Raring to go: Asian women's golf stars ready for Olympic Games challenge
Reigning US Women’s Open champion Chun In-gee of South Korea and Thailand’s Ariya Jutanugarn can’t wait for the sport to return next month in Rio despite widespread concerns over Zika
Two of Asia’s top women’s golfers in position to play at next month’s Rio de Janeiro Olympics are excited about the opportunity and plan to compete despite Zika virus worries.
Reigning US Women’s Open champion Chun In-gee of South Korea, who defends her crown this week, and Thailand’s Ariya Jutanugarn are cherishing the chance to compete for their homelands in women’s golf’s return to the Olympic sporting line-up after being contested only in 1900.
“I can’t wait for Olympics because it’s going to be my first tournament play to represent Thailand,” world number seven Ariya said.
“I really want to play that tournament because I can represent Thailand and I’m really excited about that.”
Several top men’s players have already withdrawn over Zika concerns, including world number one Jason Day of Australia, world number four Rory McIlroy, Ireland’s Shane Lowry and Japan’s Hideki Matsuyama.
South Africa’s world number 37 Lee-Anne Pace is the only top women’s player to have said she will not compete in Rio.
Teams will be chosen based on Monday’s world rankings and Chun, ranked sixth, is third among South Koreans behind world number three Park In-bee and world number five Kim Sei-young.
Park is questionable for the event due to a thumb injury but the depth of Korean talent is such that three other players are ninth to 11th in the rankings – Amy Yang, Jang Ha-na and Ryu So-yeon – and have a chance to move higher.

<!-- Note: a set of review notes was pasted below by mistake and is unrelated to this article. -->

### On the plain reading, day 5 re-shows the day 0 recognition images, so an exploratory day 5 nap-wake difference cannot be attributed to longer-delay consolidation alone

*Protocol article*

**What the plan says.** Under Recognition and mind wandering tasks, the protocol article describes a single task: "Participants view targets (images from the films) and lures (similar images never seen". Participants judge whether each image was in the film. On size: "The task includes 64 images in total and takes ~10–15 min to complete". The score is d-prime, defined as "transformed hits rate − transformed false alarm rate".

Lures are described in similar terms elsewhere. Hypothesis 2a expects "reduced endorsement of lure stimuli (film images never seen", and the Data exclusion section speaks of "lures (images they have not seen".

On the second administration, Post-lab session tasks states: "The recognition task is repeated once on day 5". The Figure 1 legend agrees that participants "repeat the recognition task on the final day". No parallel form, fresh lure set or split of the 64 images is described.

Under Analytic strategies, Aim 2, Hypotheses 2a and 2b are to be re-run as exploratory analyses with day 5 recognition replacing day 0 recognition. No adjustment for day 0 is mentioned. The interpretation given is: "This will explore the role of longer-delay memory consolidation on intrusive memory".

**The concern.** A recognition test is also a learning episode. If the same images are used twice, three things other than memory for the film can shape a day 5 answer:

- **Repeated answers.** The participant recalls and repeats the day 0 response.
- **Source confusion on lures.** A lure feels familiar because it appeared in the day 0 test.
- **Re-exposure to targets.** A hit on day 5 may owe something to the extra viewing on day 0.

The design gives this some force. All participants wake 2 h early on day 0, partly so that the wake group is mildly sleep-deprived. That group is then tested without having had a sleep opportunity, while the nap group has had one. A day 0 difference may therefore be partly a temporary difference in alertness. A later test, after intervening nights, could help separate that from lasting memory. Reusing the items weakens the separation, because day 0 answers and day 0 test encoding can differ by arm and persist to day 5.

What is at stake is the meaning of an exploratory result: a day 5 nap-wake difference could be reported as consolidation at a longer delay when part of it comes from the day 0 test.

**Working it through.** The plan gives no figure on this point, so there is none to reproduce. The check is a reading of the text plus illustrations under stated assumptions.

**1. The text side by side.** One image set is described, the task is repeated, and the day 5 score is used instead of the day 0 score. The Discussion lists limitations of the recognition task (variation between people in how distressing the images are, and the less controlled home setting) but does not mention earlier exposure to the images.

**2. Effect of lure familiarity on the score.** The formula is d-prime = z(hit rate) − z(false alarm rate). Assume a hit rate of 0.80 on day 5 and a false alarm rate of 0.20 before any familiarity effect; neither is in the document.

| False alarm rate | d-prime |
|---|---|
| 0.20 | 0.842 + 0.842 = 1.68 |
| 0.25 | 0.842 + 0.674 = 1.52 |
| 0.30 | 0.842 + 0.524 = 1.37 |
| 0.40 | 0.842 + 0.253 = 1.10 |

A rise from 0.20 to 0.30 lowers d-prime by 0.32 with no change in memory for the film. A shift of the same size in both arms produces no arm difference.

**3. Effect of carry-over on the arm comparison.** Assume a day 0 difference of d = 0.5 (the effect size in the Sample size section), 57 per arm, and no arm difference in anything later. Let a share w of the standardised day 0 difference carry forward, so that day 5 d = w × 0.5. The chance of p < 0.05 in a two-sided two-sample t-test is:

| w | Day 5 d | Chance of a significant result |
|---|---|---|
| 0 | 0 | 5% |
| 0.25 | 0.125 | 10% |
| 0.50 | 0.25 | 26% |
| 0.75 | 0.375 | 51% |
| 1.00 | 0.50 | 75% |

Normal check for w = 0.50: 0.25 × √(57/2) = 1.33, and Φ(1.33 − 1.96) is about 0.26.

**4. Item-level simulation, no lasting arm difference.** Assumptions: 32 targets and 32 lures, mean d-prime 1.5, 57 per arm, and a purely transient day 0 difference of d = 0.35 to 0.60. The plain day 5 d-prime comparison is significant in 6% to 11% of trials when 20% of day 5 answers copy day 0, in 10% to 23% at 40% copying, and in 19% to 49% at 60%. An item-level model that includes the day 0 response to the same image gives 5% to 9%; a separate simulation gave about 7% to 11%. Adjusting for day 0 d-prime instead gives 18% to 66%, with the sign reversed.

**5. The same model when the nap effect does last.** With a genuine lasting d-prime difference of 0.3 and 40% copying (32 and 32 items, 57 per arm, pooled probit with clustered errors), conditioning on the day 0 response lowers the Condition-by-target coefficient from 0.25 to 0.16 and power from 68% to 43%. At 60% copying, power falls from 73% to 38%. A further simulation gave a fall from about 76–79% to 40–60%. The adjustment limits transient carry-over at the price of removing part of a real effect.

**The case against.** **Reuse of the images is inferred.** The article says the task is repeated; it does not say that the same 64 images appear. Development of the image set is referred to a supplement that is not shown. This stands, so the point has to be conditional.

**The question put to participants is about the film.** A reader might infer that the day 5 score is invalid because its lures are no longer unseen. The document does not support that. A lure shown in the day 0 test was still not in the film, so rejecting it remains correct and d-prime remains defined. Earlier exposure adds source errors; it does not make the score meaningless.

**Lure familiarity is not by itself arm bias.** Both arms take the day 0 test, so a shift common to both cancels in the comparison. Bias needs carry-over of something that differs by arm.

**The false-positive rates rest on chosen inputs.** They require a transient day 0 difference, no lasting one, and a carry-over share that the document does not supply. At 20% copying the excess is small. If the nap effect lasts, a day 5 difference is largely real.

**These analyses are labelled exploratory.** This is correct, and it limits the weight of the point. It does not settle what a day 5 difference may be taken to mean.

Chun will be difficult to overtake for one of the four Rio berths on offer for South Korea, twice what most nations will have because so many Koreans are in the world top 15.
“It’s such a huge honour to be an Olympian,” Chun said. “I’m aware there are a lot of concerns regarding health issues and security issues, but to be able to play at the Olympics is the biggest achievement and honour. So if I get a chance to play at the Olympics, I’ll do my best.”
Chun defends her first major crown when the 71st US Women’s Open begins at the 6,752-yard CordeValle course in San Martin, California.
She birdied three of the final four holes last year to fire a final round 66 and match the tournament scoring record of 272 to edge Yang by one shot.
“The win at the US Women’s Open last year was my dream come true,” Chun said. “And since my dream came true, my dream has continued to come true again and again, and this year has been great.”
Chun won eight times worldwide last year and has five top three finishes this year, including a runner-up effort to world number one Lydia Ko at the year’s first major, the ANA Inspiration.
“I think I’m doing very well this season,” Chun said. “If I continue to be like this, since this is a very long season, I’ll come up with something really great. I’m looking forward to it.”